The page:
In Holmes for the Holidays, today's best mystery writers featured Arthur Conan Doyle's inimitable Sherlock Holmes and Dr. Watson in an original anthology of holiday whodunits. Berkley Prime Crime is proud to present More Holmes for the Holidays-in which the beloved duo returns. . .to the scene of the crime. Anne Perry * Loren D. Estleman * Carolyn Wheat * Peter Lovesey * Bill Crider * Daniel Stashower * Edward Hoch * Tanith Lee * Jon Breen * L.B. Greenwood * Barbara Paul
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December 14, 2003
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Excerpt from More Holmes for the Holidays by Martin H. Greenberg
"The Christmas Gift" by Anne Perry
"The Four Wise Men" copyright by Peter Lovesey
"Eleemosynary, My Dear Watson" by Barbara Paul
"The Adventure of the Greatest Gift" by Loren D. Estleman
"The Case of the Rajah's Emerald" by Carolyn Wheat
"The Christmas Conspiracy" by Edward D. Hoch
"The Music of Christmas" by L. B. Greenwood
"The Adventure of the Christmas Bear" by Bill Crider
"The Adventure of the Naturalist's Stock Pin" by Jon L. Breen
"The Adventure of the Second Violet" by Daniel Stashower
"The Human Mystery" by Tanith Lee
Somewhere in the vaults of the bank of Cox and Co., at Charing Cross, there is a travel-worn and battered tin dispatch-box with my name, John H. Watson, M.D., Late Indian Army, painted upon the lid . . .
wrote Dr. Watson in "The Adventure of Thor Bridge," published in 1922.
It is crammed with papers, nearly all of which are records of cases to illustrate the curious problems which Mr. Sherlock Holmes had at various times to examine. Some, and not the least interesting, were complete failures, and as such will hardly bear narrating, since no final explanation is forthcoming. . . . Apart from these unfathomed cases, there are some which involve the secrets of private families to an extent which would mean consternation in many exalted quarters if it were thought possible that they might find their way into print. I need not say that such a breach of confidence is unthinkable, and that these records will be separated and destroyed now that my friend has time to turn his energies to the matter. There remain a considerable residue of cases of greater or less interest which I might have edited before had I not feared to give the public a surfeit which might react upon the reputation of the man whom above all others I revere.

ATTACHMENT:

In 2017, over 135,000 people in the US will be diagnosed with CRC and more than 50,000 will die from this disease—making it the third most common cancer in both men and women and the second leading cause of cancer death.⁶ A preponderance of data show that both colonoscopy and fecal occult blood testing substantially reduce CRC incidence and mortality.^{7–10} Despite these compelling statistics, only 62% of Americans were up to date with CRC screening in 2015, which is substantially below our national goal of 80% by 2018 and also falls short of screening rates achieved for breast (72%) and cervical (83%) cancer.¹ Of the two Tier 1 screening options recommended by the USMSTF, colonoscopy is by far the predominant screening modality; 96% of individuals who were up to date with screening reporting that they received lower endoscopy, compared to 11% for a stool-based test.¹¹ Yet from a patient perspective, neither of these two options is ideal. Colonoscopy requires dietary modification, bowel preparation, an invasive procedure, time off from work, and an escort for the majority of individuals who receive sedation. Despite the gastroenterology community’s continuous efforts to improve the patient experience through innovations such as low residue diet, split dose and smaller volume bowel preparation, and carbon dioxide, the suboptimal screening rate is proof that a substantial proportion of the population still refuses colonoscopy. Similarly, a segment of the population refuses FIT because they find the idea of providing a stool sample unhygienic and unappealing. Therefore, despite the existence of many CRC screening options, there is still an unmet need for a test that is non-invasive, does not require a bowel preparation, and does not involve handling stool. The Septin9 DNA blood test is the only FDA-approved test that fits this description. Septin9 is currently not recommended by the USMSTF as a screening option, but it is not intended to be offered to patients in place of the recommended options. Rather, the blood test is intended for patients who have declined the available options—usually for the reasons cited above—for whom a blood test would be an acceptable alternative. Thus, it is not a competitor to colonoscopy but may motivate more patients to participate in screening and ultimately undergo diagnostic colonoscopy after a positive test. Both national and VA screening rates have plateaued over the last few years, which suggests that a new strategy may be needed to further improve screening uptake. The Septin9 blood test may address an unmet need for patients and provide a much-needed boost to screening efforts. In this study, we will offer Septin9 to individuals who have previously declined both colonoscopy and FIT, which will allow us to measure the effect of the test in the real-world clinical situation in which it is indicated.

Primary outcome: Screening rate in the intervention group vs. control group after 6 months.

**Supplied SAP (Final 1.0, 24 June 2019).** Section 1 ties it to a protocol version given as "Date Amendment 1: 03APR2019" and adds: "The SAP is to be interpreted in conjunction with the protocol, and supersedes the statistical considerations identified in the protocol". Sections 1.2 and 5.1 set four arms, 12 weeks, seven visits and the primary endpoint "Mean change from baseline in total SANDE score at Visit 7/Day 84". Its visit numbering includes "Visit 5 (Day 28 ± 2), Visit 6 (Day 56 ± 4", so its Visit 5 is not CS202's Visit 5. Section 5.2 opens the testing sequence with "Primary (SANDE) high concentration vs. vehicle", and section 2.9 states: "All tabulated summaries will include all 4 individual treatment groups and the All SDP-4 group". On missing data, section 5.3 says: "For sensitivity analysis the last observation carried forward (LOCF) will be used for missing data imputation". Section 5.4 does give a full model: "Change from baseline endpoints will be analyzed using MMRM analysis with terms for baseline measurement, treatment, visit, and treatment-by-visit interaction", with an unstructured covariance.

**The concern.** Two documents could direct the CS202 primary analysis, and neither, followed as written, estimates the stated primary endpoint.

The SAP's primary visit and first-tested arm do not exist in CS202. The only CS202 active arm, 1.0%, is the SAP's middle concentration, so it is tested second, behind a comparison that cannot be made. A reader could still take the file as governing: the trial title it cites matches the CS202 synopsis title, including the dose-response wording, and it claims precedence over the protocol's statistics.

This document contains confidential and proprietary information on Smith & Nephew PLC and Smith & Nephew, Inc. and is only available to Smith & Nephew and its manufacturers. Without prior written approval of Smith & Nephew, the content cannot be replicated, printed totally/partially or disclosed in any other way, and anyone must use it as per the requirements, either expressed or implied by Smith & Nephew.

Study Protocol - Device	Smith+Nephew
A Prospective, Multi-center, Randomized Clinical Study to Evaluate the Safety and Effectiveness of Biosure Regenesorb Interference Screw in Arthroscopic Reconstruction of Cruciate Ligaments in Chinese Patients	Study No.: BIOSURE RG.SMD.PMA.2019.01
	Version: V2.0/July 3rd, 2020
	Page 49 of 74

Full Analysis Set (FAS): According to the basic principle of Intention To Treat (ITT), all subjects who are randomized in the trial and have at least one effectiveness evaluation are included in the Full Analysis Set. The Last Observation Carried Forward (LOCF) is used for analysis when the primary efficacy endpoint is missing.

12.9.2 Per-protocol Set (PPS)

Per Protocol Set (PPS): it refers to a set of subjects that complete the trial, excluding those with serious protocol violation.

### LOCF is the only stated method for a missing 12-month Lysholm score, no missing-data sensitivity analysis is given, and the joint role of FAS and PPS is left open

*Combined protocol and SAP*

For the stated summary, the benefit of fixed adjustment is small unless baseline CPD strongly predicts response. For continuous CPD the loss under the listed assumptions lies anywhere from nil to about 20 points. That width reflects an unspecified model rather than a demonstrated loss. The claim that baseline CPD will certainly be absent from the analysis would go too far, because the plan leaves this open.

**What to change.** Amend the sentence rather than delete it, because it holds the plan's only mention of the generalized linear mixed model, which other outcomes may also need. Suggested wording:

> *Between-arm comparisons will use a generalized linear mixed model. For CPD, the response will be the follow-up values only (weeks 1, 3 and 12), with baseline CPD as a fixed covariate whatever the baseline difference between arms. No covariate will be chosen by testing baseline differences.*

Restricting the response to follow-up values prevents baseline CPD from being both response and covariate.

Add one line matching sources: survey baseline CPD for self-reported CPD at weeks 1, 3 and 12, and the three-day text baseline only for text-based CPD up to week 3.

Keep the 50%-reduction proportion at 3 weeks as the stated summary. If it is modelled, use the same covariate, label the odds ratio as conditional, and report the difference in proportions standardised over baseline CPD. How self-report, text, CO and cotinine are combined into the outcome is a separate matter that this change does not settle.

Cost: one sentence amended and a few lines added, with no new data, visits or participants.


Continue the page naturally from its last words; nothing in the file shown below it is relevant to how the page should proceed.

This statement by Sherlock Holmes's collaborator and amanuensis has intrigued readers of his adventures for over seventy-five years, and not merely for Watson's tantalizing description of several of the cases that Holmes failed to solve--"that of Mr. James Phillimore," for instance, "who, stepping back into his own house to get his umbrella, was never more seen in this world," or of "Isadora Persano, the well-known journalist and duellist, who was found stark staring mad with a matchbox in front of him which contained a remarkable worm, said to be unknown to science." Many other writers, professionals and amateurs alike, have endeavored to make up for the continued withholding of Dr. Watson's marvelous, and seemingly bottomless, dispatch-box, and to give the public their own versions of these and other Unrelated Cases of Sherlock Holmes.
The stories in this volume are ones in that dispatch-box wrapped in leftover Christmas present wrapping paper, and tied up with green and red ribbon. They relate little problems in detection that came to Sherlock Holmes and Dr. Watson at Christmastime during the years they dwelt at 221B Baker Street, London. For Victorian Englishmen like Holmes and Watson, the holiday of Christmas celebrated the birth of Jesus Christ nearly two thousand winters before with lights, greenery, gifts that recalled the Magi who traveled to Bethlehem to pay homage to the infant Saviour, and a spirit of brotherhood and spiritual renewal. It was, as Sherlock Holmes remarked in "The Adventure of the Blue Carbuncle," the Season of Forgiveness, and in that tale by A. Conan Doyle, Holmes let a guilty man go free so long as an innocent one did not suffer -- a Christmas gesture worthy of the great detective, who never confused Justice with Law whenever a difference between those two things occurred in the many cases he investigated.